Tuesday, 6 March 2018

Syndromes We Don't Have a Name For 5



Baby Duck Syndrome:
Users believing that the first software product they use is how all software should work from then on. Whatever's familiar, no matter how difficult, is going to be what that user wants to stay with forever. From baby ducks (and other fowl) imprinting on whatever they see first after hatching and considering that object to be their mother, even if it's a human or an inanimate object. (everything2.com)

Vision but no Strategy: This is very good news for all of us who want vision injected into the Brexit process. (Tim Montgomerie @montie)

This, in a nutshell, is the problem with Brexiteers. Every single one of them wants to talk about 'vision'. None wants to address detail. There is absolutely no shortage of vision. They're all ladling it out, because that's an awful lot easier than making sure planes can fly. All they've done is talk about what the glorious future will look like. None wants the boring hard work of actually making it happen. (@mrdavidwhitley)

Days of Future Past: Once upon a time teleworking was the future. (BBC Online)
I have serious rescuer tendencies. (slate.com)
Becoming the Mask (TV Tropes Live your life as if you were undercover.)

Former top dogs were now second-class citizens. (Sudeten Germans post the Hapsburg empire, which they ran.)

Daily reminder that capitalism will co-opt counterculture and sell it to you... (Counterpunch, with a pic of an army surplus hoodie covered with “hand-drawn” slogans. Links to marketing hipness, in the process making it mainstream, so there’s nothing left to sell.)

The Poetry Society, which precisely because it was a backwater was a viper’s nest of invidiousness and intrigue. (NYT)
Family dynamics where one person dictates everyone else’s behavior because everyone else is terrified of setting them off on another one of their “adult temper tantrums”. (slate.com Actor Charles Laughton used to throw a huge tantrum early on in a production and then was as nice as pie – but everybody treated him with terrified deference in case he did it again.)

Doubles down on her prejudice when called out. (slate.com)

Old-timer tries to be a giddy girly girl – for 22 years. (Cruel 19th century joke)

There are two things about psychopaths like him which are worth knowing. One is that they don’t have any friends. The other thing is that they don’t seem to do anything. If you get these two things together, look out.
(Elizabeth Jane Howard)

Most cargo cults in the South Sea died out fairly quickly because no cargo arrived: it was really hard to continue fooling themselves. (David Didau)

The feud consumes their lives and irrevocably damages their careers. (Greatest Mysteries)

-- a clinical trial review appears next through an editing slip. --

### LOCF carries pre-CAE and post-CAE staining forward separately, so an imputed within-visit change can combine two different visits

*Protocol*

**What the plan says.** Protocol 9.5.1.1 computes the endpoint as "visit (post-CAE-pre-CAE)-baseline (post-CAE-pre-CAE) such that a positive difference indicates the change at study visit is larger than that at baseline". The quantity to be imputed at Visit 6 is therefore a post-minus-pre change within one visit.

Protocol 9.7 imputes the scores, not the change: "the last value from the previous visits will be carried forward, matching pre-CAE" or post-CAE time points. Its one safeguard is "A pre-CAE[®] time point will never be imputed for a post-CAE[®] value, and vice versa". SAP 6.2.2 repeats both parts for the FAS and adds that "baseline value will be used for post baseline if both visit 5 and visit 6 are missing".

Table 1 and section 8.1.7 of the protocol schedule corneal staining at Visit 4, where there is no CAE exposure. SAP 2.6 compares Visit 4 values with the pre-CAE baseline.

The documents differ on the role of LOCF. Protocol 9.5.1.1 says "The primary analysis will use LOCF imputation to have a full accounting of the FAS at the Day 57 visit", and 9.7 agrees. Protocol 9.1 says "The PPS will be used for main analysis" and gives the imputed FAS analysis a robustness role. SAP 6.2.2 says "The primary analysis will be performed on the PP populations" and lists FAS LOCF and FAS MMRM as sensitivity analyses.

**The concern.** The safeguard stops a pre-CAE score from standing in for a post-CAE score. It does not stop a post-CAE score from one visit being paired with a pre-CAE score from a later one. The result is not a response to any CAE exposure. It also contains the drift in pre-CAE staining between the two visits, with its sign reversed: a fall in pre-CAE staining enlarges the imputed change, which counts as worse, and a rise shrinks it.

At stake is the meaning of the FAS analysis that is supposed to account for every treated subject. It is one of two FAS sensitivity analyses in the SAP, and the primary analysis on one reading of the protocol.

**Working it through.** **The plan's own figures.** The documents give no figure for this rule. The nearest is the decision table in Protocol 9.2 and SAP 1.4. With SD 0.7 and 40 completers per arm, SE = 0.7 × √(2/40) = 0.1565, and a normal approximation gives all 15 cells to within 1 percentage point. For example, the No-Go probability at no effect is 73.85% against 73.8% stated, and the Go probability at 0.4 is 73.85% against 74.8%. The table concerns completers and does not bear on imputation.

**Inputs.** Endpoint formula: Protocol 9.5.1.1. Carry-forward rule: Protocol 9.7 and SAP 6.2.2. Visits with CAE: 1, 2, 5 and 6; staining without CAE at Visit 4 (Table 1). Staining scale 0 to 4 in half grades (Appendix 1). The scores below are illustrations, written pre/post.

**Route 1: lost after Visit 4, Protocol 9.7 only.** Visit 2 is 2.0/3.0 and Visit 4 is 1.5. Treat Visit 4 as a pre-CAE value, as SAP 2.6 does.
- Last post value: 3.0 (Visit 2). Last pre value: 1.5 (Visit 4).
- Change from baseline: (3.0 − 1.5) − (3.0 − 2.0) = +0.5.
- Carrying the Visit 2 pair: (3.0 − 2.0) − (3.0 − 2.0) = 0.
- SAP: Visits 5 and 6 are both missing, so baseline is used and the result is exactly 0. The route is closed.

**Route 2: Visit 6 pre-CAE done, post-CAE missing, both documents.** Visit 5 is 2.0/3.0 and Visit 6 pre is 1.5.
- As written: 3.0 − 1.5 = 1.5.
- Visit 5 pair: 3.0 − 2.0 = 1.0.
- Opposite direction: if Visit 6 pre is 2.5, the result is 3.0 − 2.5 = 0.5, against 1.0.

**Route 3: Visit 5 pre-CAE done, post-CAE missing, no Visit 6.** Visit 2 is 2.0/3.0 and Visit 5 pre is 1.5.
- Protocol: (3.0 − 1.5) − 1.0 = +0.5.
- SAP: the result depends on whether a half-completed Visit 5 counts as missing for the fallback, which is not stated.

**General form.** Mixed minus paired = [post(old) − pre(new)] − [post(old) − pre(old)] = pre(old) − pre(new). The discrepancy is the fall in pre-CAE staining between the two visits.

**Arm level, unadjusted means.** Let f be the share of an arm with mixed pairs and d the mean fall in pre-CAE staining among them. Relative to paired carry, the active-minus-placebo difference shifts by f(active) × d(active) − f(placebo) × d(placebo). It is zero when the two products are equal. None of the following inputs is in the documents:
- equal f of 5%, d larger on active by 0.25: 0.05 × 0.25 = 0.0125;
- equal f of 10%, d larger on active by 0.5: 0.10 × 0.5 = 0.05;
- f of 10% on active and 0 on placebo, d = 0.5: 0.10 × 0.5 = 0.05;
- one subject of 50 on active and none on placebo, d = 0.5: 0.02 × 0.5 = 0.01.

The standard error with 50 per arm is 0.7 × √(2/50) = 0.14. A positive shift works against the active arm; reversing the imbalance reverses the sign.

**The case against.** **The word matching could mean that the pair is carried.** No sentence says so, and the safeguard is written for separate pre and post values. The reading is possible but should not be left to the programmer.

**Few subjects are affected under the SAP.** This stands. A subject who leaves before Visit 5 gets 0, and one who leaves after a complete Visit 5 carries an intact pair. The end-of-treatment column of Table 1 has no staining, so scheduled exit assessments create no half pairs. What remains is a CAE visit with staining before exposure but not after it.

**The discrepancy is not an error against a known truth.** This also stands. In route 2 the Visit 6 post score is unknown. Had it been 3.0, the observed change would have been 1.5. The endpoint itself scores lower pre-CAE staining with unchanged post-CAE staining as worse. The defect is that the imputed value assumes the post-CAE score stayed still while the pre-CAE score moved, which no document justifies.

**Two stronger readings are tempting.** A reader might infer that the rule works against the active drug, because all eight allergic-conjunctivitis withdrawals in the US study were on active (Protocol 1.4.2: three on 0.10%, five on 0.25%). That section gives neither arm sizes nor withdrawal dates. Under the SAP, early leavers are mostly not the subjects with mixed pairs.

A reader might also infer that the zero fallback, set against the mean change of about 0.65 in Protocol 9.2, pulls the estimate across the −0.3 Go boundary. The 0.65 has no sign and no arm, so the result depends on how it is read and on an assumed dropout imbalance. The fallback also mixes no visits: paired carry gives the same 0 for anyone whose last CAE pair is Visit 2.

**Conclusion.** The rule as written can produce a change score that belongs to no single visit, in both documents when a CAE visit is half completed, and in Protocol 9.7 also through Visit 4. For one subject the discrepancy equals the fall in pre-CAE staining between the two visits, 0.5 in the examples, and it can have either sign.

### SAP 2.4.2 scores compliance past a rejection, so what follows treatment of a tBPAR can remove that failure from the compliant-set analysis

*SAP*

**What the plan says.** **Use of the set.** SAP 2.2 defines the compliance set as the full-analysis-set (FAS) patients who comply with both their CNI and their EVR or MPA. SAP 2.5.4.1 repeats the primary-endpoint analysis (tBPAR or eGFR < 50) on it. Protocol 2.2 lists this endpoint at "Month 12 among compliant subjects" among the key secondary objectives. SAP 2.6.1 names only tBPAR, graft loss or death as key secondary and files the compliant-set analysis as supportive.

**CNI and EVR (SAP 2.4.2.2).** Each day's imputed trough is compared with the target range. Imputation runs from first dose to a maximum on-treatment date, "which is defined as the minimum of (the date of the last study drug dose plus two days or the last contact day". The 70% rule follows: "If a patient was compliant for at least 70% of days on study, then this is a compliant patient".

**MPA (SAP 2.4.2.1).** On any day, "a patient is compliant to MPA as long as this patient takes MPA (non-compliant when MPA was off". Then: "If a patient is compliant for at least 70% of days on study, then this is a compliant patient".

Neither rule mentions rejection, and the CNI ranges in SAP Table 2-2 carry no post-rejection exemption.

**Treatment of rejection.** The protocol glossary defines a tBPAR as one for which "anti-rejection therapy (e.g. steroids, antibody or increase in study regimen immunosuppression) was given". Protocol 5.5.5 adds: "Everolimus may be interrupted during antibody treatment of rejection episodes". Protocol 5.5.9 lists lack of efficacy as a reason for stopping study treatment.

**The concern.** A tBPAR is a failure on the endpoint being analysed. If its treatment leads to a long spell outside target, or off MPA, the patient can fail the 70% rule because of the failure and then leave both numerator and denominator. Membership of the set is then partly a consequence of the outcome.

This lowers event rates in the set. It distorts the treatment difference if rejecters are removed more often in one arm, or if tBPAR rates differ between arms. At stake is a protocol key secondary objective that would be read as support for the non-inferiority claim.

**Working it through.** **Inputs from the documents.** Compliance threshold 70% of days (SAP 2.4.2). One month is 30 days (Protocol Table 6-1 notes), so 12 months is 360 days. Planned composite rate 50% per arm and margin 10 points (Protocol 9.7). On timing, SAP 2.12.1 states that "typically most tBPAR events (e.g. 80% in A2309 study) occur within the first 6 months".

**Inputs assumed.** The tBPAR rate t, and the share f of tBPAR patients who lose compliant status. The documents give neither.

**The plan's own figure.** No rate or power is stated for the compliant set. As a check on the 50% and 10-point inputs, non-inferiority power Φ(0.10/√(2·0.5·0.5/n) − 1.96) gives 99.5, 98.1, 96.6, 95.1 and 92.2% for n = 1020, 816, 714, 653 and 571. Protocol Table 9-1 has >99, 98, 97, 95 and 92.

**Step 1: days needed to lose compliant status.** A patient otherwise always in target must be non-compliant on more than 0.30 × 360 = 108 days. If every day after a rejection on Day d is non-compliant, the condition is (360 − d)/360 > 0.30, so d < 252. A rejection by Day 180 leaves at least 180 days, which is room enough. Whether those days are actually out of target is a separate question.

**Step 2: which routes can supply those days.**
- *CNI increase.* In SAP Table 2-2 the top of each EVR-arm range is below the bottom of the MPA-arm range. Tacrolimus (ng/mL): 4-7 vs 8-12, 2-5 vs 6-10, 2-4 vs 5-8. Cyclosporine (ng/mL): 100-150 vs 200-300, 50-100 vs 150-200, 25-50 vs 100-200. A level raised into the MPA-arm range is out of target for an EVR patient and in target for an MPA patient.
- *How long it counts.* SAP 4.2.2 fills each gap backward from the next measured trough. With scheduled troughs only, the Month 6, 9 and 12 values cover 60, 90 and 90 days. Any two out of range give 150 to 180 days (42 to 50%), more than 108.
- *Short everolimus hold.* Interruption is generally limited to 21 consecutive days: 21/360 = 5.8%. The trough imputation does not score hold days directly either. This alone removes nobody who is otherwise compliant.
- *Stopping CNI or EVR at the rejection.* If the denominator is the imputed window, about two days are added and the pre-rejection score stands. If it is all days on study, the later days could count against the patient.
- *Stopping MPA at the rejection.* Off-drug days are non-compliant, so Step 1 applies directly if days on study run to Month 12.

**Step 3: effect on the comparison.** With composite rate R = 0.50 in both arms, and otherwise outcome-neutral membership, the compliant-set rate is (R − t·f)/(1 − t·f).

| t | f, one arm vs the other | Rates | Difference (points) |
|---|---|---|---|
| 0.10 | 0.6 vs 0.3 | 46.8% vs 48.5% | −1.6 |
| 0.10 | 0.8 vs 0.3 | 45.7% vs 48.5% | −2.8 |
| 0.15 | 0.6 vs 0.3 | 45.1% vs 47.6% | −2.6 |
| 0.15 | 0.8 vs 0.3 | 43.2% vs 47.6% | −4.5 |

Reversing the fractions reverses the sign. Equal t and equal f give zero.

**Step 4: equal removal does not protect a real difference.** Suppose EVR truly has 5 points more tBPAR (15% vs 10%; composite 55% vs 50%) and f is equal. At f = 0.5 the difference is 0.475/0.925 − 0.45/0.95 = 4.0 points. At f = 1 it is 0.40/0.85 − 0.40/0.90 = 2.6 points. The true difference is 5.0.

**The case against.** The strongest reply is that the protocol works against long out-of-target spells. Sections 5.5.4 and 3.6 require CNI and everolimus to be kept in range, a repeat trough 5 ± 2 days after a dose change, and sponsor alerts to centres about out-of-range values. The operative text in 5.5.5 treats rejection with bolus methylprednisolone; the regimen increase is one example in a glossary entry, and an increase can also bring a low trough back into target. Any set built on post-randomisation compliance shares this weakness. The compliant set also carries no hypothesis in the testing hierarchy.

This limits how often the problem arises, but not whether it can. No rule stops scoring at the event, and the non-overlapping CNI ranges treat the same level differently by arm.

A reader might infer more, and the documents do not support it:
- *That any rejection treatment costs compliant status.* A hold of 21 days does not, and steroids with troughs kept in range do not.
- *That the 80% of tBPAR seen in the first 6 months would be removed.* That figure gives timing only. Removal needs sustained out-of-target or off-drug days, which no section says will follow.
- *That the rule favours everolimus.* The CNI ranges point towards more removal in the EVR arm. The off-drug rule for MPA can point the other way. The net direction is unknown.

I just checked out a new coffee shop. At the register, there's a sign that says there's no wi-fi so that customers "make a friend." It worked! My new friend is a different coffee shop. (@legogradstudent)

Once folk believe one daft thing, they can be encouraged to swallow a different daft thing. (@EUtopean And vice versa. Get a cult member/conspiracy theorist to doubt one thing about their complicated worldview and the whole house of cards comes down.)

“Oh sorry, we wouldn't have tried to bully and intimidate you if we realised you were middle class and articulate." (via Twitter)

Get your foot in the door just as it’s closing. Take up new fad just as the cool people drop it.
Have long-term plans, then realise the moment has passed. 
Plan to jump on a bandwagon, and then realise it passed years ago.
Crazy Optimism:
Urging the restoration of  Brighton’s burned-out pier as the charred skeleton collapses into the stormy waves of the English Channel.

The End of the World Has Been Postponed: Instantly coming up with a reason why the world didn’t end when you said it would, and why it will end on the new date you now put forward. (Rinse, repeat.)

Time for Violin Practice: Tendency of adults to force children to do something difficult, unpleasant and probably pointless, like learning Chinese. Or practising the violin when they have no musical talent and will never even be able to give a decent rendition of Greensleeves. Continue this for about ten years. The child then gives up lessons, puts away the violin and never touches a musical instrument for the rest of its life. The only thing that has been achieved is suffering and time-wasting for the child, but maybe this was the object. It scrapes at the violin, under duress, but at least it isn’t playing computer games.